June 19, 2017

AMAZON EATS WHOLE FOODS: Why M&A Strategy (And Your Retail Experience) Just Changed Forever.

Amazon’s purchase of Whole Foods is truly in a class of its own. None of the conventional reasons can explain the acquisition. For one, Amazon won’t be consolidating the grocery sector. By the end of 2016, Walmart commanded the lion’s share with 14.45% in the food and grocery market. Whole Foods had a paltry 1.21%, while Amazon’s share was negligible at 0.19%. The product categories between Amazon and Whole Foods are also so distant that it’s hard to imagine a viable “one-stop shopping” strategy. It’s unlikely that quinoa lovers would pick up an e-reader or set of Wi-Fi speakers while shopping at Whole Foods. And Whole Foods itself is definitely not going to disrupt Amazon.

Still, with Whole Foods under its belt, Amazon could take its retail experimentation to a whole new level. Famous for the “test and learn” approach, CEO Jeff Bezos has been opening physical bookstores and cashier-less convenience stores. Upon visiting any of Amazon’s bookstores, one would discover the unusual tweaks everywhere; each book is positioned with its cover exposed, rather than showing the spine, as is customary in a traditional store. Small black cards are placed below each book with customer review data pulled from Amazon’s website.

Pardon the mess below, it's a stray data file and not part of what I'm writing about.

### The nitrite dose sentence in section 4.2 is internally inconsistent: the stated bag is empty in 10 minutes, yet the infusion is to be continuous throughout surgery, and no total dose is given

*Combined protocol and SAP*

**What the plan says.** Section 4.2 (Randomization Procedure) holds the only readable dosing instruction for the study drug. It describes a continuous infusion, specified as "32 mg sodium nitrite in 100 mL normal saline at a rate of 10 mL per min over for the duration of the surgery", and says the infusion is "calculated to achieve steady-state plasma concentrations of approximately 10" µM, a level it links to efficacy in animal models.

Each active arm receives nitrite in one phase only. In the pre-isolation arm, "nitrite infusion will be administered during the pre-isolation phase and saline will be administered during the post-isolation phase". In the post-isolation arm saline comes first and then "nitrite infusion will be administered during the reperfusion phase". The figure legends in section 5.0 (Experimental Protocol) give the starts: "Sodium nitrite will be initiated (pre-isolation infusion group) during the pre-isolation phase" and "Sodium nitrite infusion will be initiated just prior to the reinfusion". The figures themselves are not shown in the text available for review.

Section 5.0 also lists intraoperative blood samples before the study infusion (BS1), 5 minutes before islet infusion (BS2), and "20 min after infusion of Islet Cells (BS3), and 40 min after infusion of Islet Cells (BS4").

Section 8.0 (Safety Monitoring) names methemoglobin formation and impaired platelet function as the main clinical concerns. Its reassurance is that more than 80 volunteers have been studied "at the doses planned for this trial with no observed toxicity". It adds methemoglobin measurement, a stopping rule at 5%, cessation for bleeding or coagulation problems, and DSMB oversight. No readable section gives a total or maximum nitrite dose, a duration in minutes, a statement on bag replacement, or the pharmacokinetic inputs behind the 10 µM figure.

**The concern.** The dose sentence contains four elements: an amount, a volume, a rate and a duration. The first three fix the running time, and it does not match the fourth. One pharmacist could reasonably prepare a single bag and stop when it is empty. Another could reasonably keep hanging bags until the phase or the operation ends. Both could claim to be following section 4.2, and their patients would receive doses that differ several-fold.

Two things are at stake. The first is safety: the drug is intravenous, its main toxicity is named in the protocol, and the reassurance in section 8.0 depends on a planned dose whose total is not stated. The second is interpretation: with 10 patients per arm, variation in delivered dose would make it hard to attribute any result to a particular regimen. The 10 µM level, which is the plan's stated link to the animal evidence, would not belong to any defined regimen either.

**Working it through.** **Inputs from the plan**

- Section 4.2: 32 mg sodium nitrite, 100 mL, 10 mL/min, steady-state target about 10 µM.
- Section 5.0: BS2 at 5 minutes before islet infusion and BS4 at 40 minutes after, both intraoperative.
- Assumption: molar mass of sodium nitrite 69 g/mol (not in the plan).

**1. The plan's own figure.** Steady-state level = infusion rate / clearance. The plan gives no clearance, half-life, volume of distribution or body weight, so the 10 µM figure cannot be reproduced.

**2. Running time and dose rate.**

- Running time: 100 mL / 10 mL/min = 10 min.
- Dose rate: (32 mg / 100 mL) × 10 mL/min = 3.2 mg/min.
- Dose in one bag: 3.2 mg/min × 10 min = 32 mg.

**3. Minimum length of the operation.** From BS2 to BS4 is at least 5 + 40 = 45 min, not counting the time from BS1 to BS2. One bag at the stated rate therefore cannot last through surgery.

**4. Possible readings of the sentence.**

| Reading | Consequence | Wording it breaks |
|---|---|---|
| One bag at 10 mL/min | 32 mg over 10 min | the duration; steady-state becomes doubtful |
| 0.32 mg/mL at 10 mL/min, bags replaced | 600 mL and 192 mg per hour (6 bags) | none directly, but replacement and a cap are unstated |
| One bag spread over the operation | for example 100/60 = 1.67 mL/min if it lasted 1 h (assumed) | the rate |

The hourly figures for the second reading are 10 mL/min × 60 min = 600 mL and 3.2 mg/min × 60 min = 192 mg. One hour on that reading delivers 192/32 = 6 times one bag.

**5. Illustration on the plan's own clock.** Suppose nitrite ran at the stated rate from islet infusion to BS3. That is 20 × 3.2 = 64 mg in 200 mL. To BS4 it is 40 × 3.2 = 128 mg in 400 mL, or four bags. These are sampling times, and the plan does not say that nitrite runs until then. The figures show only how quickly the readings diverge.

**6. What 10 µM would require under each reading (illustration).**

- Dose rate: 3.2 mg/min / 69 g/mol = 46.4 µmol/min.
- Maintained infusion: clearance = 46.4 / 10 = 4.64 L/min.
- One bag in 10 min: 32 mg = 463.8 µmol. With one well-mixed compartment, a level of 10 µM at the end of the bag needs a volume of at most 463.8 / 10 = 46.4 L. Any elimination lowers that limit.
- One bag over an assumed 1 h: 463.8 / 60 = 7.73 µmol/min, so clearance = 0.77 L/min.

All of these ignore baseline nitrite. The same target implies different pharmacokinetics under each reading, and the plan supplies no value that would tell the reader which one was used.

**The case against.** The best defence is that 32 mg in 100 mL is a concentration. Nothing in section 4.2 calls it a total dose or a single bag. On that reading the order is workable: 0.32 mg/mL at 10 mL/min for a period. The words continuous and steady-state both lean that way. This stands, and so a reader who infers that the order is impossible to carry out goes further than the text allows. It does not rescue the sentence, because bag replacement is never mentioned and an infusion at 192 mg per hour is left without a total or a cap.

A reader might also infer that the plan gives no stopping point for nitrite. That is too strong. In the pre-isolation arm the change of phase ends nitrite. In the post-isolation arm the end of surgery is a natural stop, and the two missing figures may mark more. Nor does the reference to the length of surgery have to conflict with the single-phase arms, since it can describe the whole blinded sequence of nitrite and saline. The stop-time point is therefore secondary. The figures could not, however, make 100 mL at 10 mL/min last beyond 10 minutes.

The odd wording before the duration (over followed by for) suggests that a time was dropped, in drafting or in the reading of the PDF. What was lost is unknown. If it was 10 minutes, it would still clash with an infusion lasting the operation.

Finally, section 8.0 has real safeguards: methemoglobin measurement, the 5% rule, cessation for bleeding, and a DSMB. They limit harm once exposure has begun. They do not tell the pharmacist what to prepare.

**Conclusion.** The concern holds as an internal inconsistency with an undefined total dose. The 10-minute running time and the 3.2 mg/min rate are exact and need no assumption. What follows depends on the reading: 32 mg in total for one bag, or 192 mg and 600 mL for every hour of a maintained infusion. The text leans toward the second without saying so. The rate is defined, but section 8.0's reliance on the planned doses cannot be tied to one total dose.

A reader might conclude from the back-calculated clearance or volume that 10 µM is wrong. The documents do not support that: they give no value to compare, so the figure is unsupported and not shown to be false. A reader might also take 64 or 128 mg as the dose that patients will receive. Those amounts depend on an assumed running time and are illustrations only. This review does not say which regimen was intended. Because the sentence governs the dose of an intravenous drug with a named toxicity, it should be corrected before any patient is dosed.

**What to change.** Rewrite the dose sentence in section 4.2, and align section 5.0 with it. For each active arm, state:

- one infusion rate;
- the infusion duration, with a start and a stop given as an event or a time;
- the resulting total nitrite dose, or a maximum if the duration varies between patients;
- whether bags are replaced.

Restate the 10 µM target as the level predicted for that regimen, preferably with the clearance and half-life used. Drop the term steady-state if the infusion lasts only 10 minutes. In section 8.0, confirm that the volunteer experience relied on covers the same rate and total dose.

“We love that mixture between creativity and data, and understanding our customers and continually trying to learn how we can make a better store for them,” Jennifer Cast, VP of Amazon Books, told Geekwire. But these physical stores are not merely distribution channels; there are only a few of them. They are research laboratories.

I’ve joked that “synergy” is the word CEOs use to rationalize a merger with no real business case or whose numbers just don’t add up, so it will be interesting to see what Bezos is actually up to with Whole Foods and whether he can make it work.